Tuesday, 29 January 2013

Aoraki Mount Cook area

Aoraki Mount Cook

The decision we made a couple of weeks ago not to go to the Aoraki Mount Cook area because of rain turned out to be the right one, as our return this time was absolutely perfect summer weather with clear blue skies and a light breeze, but a little too warm, up in the low to mid thirties degrees C! Additionally, it seems to have really settled in, with no sign of the high pressure system centred over us going away, much to the surprise of people here. Normally good weather in this area lasts for only a couple of days they tell us, so we are blessed with continuing good weather.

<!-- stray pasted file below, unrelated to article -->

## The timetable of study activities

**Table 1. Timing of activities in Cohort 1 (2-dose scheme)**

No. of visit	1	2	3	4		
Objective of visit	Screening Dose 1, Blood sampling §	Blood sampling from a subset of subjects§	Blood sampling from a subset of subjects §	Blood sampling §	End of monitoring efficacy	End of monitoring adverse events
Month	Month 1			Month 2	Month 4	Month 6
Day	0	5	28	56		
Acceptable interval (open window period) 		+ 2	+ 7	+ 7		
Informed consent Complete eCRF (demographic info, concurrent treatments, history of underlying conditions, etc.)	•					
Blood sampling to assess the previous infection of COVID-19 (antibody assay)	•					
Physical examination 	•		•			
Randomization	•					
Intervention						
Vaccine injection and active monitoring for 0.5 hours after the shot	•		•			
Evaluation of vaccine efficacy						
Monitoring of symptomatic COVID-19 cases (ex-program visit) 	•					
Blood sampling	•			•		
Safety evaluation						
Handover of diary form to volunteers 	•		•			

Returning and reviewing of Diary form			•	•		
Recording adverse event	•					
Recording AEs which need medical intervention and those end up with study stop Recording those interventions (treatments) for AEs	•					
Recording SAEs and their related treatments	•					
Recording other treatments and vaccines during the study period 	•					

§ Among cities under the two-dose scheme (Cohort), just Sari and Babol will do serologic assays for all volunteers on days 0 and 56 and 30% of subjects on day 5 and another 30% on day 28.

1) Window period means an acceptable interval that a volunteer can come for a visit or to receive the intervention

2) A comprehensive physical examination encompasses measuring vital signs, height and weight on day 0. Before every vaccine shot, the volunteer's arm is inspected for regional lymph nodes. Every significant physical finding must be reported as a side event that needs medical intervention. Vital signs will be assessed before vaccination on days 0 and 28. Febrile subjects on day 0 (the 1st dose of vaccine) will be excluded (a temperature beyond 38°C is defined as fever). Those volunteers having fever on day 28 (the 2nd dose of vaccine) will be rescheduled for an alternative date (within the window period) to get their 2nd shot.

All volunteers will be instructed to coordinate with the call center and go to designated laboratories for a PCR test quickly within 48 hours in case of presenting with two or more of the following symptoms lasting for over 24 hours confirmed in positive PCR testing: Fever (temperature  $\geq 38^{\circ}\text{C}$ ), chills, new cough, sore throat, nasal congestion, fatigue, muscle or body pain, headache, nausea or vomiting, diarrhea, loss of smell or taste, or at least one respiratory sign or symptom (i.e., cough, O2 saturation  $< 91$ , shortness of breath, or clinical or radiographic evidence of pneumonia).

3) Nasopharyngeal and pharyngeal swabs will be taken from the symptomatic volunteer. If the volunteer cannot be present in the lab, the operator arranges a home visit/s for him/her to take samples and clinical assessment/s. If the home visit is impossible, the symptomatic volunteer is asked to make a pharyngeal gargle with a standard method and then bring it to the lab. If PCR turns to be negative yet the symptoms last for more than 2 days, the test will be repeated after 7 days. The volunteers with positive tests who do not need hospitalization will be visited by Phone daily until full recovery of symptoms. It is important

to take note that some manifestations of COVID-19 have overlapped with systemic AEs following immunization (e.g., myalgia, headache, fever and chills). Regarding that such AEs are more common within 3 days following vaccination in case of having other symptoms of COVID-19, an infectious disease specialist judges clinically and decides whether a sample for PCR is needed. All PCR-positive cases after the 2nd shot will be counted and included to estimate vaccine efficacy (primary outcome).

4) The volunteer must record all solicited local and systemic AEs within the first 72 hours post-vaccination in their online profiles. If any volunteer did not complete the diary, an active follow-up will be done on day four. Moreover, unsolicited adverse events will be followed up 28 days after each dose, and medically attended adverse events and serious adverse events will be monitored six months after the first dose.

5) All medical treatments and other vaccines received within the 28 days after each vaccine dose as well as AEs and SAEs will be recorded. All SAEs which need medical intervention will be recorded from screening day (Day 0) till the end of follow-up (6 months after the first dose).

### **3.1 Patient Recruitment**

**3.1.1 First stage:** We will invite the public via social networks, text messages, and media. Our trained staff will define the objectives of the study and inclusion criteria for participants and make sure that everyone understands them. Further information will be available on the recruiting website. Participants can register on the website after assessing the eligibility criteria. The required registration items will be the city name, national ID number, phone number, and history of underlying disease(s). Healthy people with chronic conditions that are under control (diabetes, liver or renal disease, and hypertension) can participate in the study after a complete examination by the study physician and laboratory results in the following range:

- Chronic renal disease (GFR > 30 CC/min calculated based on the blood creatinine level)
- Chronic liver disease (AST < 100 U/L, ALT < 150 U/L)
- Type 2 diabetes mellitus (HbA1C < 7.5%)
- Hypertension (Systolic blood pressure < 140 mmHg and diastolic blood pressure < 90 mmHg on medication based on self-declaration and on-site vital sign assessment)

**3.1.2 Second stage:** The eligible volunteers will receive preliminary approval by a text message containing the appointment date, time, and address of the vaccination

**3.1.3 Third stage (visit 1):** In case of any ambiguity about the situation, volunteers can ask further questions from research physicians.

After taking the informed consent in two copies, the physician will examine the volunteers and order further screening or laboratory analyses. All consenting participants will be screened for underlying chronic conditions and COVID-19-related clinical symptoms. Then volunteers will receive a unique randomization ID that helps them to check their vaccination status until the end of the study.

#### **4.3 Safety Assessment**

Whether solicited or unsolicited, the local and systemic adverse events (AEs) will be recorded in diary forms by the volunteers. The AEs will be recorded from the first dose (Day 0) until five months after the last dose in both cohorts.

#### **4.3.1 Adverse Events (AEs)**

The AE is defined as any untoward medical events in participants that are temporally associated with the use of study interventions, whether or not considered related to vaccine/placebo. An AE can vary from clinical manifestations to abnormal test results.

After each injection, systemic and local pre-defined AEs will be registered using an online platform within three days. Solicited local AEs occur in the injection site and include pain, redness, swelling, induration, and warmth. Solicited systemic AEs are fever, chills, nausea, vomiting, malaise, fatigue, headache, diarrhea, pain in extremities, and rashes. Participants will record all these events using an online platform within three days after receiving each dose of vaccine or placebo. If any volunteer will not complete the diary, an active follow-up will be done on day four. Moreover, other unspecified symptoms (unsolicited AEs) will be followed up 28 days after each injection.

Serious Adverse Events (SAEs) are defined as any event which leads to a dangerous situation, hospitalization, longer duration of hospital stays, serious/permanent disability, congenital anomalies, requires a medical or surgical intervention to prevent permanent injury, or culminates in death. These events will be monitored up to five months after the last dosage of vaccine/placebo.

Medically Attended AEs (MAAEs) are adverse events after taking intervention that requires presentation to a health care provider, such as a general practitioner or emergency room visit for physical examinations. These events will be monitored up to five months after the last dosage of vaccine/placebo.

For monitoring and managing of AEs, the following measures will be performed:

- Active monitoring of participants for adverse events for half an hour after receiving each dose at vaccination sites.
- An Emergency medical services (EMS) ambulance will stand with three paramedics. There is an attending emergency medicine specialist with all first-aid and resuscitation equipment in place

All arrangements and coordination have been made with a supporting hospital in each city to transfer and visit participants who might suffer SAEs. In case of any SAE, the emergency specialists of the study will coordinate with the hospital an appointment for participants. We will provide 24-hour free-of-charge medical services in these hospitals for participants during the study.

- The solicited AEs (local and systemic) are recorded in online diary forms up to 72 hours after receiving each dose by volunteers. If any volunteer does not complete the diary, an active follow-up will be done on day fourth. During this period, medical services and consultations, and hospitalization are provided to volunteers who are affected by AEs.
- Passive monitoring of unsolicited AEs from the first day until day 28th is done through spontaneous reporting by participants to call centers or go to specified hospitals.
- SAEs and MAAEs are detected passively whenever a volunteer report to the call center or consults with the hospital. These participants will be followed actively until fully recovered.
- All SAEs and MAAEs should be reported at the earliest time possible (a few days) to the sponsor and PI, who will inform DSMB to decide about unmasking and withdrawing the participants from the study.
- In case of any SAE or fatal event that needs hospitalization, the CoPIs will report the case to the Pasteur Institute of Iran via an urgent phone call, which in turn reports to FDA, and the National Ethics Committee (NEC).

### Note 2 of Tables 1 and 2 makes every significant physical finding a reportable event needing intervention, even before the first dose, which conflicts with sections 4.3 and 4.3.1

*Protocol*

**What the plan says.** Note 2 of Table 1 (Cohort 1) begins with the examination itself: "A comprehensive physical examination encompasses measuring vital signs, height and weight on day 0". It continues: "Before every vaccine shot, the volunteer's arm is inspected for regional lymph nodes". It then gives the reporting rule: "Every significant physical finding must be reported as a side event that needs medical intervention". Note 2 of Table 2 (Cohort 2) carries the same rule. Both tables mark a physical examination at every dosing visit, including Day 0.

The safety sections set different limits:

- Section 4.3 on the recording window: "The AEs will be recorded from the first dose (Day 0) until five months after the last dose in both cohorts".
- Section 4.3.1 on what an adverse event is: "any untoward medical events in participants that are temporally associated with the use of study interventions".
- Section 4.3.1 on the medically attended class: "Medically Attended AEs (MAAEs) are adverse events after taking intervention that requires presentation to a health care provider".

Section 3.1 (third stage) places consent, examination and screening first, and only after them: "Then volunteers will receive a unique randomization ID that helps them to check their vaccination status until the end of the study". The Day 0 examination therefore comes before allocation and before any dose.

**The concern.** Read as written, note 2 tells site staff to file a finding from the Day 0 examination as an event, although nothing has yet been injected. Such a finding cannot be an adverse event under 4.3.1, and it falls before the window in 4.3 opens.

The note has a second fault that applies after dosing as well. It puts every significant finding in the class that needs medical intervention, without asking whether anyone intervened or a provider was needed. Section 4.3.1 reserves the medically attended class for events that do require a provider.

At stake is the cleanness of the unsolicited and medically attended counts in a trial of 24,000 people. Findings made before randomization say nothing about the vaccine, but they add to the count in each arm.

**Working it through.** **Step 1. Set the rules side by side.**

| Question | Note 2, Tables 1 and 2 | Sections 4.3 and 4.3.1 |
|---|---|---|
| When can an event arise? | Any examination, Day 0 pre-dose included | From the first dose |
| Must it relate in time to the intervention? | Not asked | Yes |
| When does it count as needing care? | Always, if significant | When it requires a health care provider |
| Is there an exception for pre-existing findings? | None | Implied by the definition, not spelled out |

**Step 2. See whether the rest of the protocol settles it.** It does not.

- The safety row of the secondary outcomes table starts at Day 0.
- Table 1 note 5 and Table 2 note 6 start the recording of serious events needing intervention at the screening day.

Aoraki Mount Cook and the Hooker Glacier & Lake
We’ve had three days and two nights in the DoC (Department of Conservation) basic campsite in an ideal position at the foot of the Hooker glacier, lake and river coming directly off Aoraki Mount Cook. We couldn’t stop any longer as our campervan has only enough battery reserve to power the fridge and lights for this period of time without external power (our indicator showed ‘poor’ battery level this morning, so it was time to move somewhere where electricity was available. We’re now 40 minutes drive away on a site still with great views of Aoraki Mount Cook).

An iceberg on the Hooker Lake
Aoraki Mount Cook (Jackie thinks it looks like a 'grumpy old man'